The bands that make up our scene, the Houston scene, are among the best around, but first let me offer a brief history of hardcore music in general. The actual beginning of hardcore has been disputed for a long time, some say it started on the west coast with punk rock bands in the early eighties, but others will say that hardcore developed in the north east, in New York in CBGB’s to be exact. I cannot say that I know exactly where hardcore started because I wasn’t around in 1980 during the infancy of hardcore, but I do know that to me hardcore belongs to the NYC. In the mid- eighties there was an explosion of hardcore bands like Sick of it All and droves of positive youth hardcore bands. The so-called posi hardcore bands were bands that advocated a lifestyle in which alcohol, drugs and promiscuity were not involved. The whole idea of being “posi” was do keep your mind clear of any worldly distractions and make choices in your best interest. It was the mid to late 80s “posi” scene that really spread the gospel of straight edge, and in some cases even veganism or vegetarianism. In the late eighties and early nineties we saw the “posi” scene start to kind of die out while militant straight edge bands were gaining popularity. A lot of the bands of the late eighties and early nineties had more of a social commentary aspect to their lyrics, than the bands of the previous eras. The late eighties also saw the beginning of the “metalcore” sub genre with a band called Integrity.

In 1988 Integrity released their first 7” record, “In Contrast of Sin” on Chicago based Victory Records, from that point on hardcore was never the same. Integrity introduced metal into the primarily punk influenced scene, and coupled that with some of the most disturbing, yet poet lyrics in hardcore to date thus creating “metalcore”. Throughout the nineties more metal was added into the mix and hardcore became the perfect mix of punk rock and metal it was kind like metal but with a DIY punk rock attitude and hints of early eighties punk rock sound. Throughout the years hardcore bands were forced to tour relentlessly without the help from major labels because of their painfully real and raw sound. This relentless touring is what created a sort of brotherhood within the scene, because bands spent so much time on the road kids in different cities got to know the bands and started booking shows on their own.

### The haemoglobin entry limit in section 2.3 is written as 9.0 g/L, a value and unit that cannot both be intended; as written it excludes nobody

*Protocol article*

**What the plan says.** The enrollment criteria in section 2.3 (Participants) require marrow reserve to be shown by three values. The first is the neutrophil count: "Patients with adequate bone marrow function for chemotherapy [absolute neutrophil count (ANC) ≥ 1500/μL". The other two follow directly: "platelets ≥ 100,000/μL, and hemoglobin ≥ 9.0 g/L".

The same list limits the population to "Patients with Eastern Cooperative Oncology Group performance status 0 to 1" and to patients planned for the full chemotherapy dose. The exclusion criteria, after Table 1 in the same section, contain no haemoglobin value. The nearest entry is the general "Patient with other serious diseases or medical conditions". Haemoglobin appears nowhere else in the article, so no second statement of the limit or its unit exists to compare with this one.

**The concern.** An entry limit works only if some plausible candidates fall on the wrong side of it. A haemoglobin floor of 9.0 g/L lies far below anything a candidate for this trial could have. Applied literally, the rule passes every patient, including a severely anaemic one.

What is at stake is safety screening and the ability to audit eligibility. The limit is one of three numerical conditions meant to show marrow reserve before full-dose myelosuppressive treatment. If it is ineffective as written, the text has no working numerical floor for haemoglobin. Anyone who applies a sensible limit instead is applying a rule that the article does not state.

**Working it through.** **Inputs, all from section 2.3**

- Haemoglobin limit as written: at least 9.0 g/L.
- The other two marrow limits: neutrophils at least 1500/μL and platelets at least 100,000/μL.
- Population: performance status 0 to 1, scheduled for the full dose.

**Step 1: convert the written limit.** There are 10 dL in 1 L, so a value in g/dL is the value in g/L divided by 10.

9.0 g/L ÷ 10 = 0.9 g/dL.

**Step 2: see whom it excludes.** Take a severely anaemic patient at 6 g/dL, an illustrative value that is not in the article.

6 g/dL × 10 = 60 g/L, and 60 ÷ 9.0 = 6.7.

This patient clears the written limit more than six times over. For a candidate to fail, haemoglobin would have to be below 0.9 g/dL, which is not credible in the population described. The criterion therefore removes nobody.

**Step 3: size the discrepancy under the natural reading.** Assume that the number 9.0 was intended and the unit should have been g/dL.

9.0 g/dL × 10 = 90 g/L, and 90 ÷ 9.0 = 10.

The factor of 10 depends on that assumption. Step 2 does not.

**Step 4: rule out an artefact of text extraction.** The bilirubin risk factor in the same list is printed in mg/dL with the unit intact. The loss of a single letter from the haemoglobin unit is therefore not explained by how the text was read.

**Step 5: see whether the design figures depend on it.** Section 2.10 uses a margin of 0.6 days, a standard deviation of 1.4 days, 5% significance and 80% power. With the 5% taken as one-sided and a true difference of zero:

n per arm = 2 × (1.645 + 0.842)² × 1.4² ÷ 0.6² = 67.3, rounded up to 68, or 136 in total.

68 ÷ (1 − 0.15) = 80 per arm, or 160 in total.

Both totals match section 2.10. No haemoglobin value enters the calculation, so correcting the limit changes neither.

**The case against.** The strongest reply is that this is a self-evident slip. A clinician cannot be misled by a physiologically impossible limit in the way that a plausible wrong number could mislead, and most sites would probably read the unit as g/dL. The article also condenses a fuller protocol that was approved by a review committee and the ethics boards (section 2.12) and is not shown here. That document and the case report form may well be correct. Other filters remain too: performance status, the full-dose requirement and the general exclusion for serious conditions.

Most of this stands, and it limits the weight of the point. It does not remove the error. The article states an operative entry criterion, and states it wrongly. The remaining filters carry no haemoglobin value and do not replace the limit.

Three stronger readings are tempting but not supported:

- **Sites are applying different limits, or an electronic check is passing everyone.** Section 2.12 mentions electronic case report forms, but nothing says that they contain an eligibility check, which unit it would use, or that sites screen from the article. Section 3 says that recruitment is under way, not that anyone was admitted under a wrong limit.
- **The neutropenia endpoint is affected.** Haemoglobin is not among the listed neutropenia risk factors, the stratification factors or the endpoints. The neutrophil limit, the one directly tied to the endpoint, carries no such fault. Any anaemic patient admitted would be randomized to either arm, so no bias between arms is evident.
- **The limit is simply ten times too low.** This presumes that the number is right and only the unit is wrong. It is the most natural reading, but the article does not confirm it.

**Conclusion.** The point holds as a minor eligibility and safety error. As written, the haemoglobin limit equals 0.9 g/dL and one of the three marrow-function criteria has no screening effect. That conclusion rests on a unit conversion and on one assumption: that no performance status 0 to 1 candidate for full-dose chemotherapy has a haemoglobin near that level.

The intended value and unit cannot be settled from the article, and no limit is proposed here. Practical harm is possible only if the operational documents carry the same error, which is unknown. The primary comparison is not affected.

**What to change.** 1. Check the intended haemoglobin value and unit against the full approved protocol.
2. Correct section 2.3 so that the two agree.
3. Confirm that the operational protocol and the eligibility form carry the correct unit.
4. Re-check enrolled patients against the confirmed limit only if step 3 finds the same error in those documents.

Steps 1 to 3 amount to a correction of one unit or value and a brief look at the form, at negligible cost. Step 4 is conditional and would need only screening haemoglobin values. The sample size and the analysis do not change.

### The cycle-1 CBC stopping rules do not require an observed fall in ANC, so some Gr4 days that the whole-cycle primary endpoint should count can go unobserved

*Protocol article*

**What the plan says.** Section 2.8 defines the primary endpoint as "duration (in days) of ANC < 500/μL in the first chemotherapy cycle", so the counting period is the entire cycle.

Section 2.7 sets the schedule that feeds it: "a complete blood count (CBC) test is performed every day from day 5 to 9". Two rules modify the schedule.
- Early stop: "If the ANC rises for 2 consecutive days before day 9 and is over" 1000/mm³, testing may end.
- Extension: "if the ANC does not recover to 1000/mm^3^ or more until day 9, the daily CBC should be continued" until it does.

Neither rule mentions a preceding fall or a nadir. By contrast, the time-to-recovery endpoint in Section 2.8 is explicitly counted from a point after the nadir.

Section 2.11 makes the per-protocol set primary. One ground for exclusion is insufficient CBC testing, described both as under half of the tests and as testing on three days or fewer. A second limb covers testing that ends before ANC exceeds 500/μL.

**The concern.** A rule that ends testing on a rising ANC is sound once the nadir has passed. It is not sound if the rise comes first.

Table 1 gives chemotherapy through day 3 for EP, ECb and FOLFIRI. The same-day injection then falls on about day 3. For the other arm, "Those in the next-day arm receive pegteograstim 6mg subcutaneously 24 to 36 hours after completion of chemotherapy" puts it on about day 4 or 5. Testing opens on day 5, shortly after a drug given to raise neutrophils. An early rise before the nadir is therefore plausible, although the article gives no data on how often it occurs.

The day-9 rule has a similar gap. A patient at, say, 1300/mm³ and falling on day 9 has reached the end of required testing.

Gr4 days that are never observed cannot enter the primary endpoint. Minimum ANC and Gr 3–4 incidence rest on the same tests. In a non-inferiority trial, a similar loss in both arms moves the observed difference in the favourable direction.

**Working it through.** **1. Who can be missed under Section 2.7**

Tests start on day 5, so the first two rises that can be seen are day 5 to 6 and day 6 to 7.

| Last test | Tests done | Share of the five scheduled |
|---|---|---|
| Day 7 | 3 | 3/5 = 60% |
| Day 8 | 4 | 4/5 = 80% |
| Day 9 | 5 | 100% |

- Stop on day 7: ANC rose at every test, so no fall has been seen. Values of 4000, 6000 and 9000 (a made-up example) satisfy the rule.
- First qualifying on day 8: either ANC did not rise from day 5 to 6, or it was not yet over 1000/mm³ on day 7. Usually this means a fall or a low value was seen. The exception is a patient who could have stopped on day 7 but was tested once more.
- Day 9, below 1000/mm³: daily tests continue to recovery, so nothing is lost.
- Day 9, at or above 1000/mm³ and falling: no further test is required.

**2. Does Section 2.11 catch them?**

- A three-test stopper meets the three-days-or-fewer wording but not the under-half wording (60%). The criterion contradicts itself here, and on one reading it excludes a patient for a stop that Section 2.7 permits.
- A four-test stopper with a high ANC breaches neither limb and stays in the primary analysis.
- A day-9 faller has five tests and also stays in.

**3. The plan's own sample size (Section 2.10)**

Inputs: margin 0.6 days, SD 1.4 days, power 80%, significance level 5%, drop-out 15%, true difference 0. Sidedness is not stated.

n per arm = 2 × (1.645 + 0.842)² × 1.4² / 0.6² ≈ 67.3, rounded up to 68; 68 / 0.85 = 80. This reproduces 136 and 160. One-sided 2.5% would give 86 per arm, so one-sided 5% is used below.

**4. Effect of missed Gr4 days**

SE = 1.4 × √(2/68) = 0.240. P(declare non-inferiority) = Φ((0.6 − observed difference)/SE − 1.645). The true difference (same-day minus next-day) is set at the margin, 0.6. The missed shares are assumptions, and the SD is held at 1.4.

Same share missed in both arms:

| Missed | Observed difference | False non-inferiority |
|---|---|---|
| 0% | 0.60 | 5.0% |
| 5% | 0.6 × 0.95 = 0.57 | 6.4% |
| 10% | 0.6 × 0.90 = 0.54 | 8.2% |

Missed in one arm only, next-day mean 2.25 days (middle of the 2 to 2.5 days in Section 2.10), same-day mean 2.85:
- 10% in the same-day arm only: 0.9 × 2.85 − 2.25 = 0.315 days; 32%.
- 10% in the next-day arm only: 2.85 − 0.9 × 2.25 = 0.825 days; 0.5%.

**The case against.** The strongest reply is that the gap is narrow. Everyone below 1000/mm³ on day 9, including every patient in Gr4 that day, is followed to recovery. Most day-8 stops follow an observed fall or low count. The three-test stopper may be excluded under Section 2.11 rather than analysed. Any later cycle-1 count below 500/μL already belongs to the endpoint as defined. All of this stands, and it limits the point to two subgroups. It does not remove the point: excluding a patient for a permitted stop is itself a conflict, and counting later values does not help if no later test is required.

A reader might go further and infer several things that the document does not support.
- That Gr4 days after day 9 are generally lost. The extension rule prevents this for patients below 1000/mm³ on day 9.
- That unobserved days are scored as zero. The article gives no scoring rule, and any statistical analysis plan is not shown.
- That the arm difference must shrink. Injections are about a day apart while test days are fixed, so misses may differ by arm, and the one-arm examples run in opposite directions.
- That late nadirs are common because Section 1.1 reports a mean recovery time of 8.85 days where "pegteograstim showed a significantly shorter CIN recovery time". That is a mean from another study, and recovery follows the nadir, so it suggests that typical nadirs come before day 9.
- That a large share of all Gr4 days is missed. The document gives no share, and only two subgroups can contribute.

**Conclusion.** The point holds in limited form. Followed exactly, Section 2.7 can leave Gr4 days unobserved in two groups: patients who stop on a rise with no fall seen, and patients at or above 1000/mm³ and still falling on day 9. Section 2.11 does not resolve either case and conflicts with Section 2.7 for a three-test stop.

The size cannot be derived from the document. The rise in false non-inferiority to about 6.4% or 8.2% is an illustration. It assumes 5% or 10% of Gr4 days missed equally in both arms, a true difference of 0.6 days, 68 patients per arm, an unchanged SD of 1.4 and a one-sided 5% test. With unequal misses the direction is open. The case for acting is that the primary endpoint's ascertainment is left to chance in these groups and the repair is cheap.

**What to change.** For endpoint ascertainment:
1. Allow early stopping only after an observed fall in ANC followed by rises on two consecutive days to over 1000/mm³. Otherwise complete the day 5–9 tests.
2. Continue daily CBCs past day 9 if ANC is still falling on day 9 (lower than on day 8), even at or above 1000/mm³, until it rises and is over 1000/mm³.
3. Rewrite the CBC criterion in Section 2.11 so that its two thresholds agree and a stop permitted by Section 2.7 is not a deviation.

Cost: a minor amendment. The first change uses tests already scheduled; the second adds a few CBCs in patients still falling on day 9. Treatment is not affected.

The touring aspect of hardcore is world apart from that of major label bands, or even your typical indie band. A typical hardcore tour is set up without any help from people outside of the band, band members spend hours on the phone with kids they have met through playing out of town shows trying to get contacts for other kids out of town. Hardcore bands have to create a web of contacts to book a tour. Normally it will take calls to 200 different people to set up twenty shows for tour. The web kinds of works like this: I call my friend Loy in San Antonio and say “Loy we need a show in Boston do you know anyone from there?” and he says “No, but I know a kid who might know someone, his name is Steve, he lives in Jersey here is his number”. So then you call Steve and he says “I don’t book shows there but I have a ex girlfriend in Boston who may be able to help you out”. So then you call his Ex Girlfriend and she says “My current boyfriend plays in a band out here and he knows a kid who books shows out here.” So of course you call her boyfriend and then he tells you “I don’t know the kids name, but our drummer does”. Then you call the drummer and get the number to the guy who books shows in Boston. After you get his number you call him give him about 3 different dates that you can play and he will tell you if he can set up a show for your band on one of those dates.